Campaigners in Colorado are calling for a clampdown on "hash browns" and other edible forms of cannabis after two recent deaths were linked to the drug.

On 11 March, Congolese student Levy Pongi, 19, leapt to his death from a Denver Holiday Inn balcony after consuming six times the recommended amount of cannabis in a cookie, only months after Colorado became the first US state to legalise the recreational use of the drug.

This week, Richard Kirk shot dead his wife Kristine after he reportedly consuming Karma Kandy Orange Ginger, a sweet that is laced with the drug.

Shortly before being shot, Kristine Kirk told a 911 emergency call dispatcher that her husband was hallucinating after consuming the drug. Police said he may have taken prescription pain killers on the night of the shooting as well, and was acting erratically when arrested.

A coroner has ruled that Pongi's death was linked to consuming cannabis, but no connection has yet been proven between the Kirk shooting and the drug.

"This experiment in my home state has been a disaster and an absolute failure, with increased use and certainly the fatalities we are starting to see," Ben Cort, Director of the Colorado Center for Dependency, Addiction and Rehabilitation, told the Telegraph.

Former Congressman Patrick Kennedy, who heads Smart Approaches to Marijuana, urged the government to enforce prohibition of the drug, which remains banned at the federal level.

"The federal government is culpable for the increased use by young people, that's something the Administration does not want to have on its conscience. It's important the Administration understands what is happening on the ground in Colorado," he told the paper.

According to the Rocky Mountain Poison and Drug Centre, there have been 26 cases of people poisoned by cannabis comestibles since they were legalised, including six children, who reportedly consumed cannabis sweets by mistake.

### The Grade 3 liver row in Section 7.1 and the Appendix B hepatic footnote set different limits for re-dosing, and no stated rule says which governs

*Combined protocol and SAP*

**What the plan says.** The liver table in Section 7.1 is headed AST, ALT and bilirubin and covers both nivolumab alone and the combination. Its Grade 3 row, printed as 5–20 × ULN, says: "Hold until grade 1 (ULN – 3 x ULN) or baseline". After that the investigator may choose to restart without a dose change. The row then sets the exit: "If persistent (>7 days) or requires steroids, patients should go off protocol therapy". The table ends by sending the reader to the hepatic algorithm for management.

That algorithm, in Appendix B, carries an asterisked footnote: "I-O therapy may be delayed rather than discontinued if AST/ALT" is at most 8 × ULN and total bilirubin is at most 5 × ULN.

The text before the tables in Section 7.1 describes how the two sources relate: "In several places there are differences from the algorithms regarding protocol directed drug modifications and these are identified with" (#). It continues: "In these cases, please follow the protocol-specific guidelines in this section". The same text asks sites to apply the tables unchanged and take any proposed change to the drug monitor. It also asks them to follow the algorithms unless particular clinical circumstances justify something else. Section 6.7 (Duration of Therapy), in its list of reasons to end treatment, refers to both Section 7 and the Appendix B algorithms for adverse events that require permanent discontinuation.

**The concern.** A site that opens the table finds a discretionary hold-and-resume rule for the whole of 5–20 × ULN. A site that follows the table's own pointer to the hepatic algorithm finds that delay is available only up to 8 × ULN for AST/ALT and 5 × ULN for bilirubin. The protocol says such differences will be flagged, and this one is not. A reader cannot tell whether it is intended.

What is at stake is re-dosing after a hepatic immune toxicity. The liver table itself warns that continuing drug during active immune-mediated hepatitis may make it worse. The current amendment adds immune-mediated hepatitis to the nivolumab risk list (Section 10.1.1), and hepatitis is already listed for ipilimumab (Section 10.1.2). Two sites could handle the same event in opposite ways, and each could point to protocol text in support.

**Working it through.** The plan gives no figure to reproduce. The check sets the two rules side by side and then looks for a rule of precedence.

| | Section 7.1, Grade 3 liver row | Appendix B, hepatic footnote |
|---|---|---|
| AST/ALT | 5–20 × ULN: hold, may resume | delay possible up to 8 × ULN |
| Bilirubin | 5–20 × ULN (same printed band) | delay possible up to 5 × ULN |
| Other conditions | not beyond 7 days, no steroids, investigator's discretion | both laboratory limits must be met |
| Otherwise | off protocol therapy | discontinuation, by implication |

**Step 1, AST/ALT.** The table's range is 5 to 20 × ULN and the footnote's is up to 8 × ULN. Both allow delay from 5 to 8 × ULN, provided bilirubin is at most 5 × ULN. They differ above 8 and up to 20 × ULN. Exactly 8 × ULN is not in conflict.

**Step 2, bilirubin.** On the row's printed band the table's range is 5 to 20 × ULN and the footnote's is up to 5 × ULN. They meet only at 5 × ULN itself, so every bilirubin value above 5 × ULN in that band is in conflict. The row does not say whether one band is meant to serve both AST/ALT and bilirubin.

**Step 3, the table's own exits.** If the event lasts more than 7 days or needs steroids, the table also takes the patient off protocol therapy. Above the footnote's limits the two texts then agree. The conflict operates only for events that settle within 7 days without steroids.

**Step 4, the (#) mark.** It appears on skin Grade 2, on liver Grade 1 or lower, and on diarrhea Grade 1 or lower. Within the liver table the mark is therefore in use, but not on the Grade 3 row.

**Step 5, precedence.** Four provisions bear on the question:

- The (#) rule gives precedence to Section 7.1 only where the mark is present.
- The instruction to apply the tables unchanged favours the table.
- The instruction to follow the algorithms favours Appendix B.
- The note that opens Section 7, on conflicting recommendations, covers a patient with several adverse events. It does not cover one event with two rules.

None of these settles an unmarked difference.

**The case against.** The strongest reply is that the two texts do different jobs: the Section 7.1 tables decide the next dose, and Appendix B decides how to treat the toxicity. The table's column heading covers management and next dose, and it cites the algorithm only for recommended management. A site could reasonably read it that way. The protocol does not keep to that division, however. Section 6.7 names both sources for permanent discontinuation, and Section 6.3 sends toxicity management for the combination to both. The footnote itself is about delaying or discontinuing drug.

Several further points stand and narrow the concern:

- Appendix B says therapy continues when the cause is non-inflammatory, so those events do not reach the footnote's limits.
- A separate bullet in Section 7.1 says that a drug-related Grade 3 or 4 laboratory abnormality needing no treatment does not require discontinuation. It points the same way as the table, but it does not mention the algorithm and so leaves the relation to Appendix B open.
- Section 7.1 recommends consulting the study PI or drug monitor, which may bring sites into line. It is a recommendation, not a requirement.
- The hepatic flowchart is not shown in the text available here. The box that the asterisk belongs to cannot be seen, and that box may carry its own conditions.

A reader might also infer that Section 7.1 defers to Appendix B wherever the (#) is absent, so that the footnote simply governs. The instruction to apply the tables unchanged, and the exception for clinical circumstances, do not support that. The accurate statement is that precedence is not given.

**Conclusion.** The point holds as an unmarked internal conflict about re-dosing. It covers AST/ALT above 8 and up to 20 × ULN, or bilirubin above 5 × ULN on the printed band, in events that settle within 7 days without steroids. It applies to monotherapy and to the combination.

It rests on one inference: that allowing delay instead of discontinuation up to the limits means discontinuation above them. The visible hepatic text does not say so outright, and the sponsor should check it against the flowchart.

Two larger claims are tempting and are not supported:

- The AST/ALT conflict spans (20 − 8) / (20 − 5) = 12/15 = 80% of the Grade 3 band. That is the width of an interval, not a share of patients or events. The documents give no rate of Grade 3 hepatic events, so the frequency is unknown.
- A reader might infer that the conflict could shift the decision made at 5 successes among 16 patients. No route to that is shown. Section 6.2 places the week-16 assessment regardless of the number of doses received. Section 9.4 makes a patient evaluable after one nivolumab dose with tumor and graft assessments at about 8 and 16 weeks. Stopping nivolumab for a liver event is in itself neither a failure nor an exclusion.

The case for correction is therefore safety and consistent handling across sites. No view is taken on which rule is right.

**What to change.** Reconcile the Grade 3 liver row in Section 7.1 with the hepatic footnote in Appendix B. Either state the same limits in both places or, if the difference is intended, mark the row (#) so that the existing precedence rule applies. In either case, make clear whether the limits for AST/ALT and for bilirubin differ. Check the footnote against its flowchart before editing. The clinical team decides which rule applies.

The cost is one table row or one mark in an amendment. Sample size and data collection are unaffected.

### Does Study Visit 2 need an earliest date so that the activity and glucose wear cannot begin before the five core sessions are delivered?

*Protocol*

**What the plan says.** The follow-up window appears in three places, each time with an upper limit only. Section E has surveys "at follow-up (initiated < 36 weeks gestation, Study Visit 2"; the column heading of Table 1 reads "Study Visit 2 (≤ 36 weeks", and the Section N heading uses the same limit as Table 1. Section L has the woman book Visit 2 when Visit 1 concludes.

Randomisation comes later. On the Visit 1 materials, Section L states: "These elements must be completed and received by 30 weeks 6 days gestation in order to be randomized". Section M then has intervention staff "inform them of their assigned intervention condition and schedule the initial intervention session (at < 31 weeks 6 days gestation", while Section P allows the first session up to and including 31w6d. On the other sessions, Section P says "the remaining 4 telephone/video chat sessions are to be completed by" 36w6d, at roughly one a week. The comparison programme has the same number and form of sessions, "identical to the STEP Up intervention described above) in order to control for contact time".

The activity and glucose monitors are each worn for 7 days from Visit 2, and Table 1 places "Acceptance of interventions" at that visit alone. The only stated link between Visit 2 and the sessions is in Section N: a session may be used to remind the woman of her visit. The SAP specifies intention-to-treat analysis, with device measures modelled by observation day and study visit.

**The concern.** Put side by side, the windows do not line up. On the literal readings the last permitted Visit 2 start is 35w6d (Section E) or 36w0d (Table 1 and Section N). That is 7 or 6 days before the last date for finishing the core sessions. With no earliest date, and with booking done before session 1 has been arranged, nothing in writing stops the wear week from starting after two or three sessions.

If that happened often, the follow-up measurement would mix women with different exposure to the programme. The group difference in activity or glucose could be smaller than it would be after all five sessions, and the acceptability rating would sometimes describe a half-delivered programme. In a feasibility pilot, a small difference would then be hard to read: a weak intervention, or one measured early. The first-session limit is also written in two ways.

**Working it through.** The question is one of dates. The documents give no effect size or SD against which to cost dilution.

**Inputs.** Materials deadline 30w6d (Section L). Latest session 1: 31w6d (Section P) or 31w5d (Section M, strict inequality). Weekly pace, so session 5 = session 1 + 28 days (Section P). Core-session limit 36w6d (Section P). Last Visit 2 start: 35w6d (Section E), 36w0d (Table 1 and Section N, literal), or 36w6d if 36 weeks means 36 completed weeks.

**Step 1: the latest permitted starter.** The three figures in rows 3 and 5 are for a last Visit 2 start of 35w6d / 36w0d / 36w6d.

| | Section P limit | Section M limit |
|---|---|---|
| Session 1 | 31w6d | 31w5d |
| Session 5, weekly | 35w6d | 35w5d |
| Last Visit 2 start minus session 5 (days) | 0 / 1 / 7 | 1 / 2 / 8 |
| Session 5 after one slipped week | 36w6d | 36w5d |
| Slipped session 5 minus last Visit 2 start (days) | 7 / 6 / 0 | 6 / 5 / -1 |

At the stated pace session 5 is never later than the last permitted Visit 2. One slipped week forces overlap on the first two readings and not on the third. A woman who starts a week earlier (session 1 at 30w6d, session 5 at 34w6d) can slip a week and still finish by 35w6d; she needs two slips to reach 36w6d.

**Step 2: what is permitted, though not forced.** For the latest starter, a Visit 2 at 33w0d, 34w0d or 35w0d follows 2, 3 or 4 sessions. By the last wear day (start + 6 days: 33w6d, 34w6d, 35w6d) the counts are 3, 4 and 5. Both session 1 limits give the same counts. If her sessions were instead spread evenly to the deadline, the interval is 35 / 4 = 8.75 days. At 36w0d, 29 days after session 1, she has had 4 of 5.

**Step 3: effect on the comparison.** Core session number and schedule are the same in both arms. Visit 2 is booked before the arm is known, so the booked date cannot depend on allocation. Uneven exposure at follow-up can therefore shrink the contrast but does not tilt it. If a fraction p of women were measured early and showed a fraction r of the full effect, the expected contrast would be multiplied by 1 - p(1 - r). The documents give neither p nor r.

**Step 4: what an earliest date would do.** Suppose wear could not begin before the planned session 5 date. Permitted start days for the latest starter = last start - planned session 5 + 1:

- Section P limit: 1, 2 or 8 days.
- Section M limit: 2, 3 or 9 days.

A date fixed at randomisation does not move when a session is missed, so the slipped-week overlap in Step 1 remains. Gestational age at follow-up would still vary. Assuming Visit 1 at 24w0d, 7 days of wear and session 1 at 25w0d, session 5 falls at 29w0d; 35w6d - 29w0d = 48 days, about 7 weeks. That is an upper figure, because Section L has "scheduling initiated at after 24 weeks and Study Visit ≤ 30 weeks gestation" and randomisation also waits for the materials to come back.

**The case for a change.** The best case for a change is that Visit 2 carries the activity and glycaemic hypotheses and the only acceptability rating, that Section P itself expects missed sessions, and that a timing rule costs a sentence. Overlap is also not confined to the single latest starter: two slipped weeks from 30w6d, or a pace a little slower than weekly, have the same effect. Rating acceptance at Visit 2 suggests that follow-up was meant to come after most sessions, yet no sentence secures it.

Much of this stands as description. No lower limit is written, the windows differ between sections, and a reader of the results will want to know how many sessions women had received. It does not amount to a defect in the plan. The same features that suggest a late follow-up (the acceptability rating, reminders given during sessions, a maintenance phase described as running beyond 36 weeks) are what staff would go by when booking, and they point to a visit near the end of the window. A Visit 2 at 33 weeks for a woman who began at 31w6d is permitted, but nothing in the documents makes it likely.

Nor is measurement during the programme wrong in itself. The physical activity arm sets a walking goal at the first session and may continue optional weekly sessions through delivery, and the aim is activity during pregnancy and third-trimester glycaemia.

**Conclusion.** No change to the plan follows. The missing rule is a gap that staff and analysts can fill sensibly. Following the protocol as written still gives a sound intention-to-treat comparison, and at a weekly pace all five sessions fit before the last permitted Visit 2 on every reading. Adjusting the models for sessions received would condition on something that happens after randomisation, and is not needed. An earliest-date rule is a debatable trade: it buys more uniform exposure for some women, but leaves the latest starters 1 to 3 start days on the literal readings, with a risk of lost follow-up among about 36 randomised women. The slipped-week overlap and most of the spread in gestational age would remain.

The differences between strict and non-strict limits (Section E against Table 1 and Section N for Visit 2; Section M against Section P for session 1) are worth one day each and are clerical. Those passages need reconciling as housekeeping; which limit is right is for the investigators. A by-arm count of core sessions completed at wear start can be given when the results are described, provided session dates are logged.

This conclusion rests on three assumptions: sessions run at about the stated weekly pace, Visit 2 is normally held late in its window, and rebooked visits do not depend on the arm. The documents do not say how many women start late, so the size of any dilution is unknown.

Under state law, retailers have to produce guidelines to ensure that consumers know how much cannabis they are eating in a product. They are due to be released next month.

Laws also require retailers to sell edible products in serving sizes containing a maximum of 10 milligrams of THC, marijuana's intoxicating agent.

Pongi, who was in Denver on a spring trip with friends, was advised to consume only a small portion of the cookie by the retailer he bought it from, but believing the drug was not working, he ate the whole thing instead.

"The thing to realise is the THC that is present in edibles is a drug like any drug, and there's a spectrum of ways in which people respond," Michael Kosnett, a medical toxicologist on the clinical faculty at the University of Colorado School of Medicine, told CBS News.

He said that a person's genetic makeup and health issues were among the factors that influence how the drug might affect someone, and first-time users may consume too much, unaware of the drug's effect.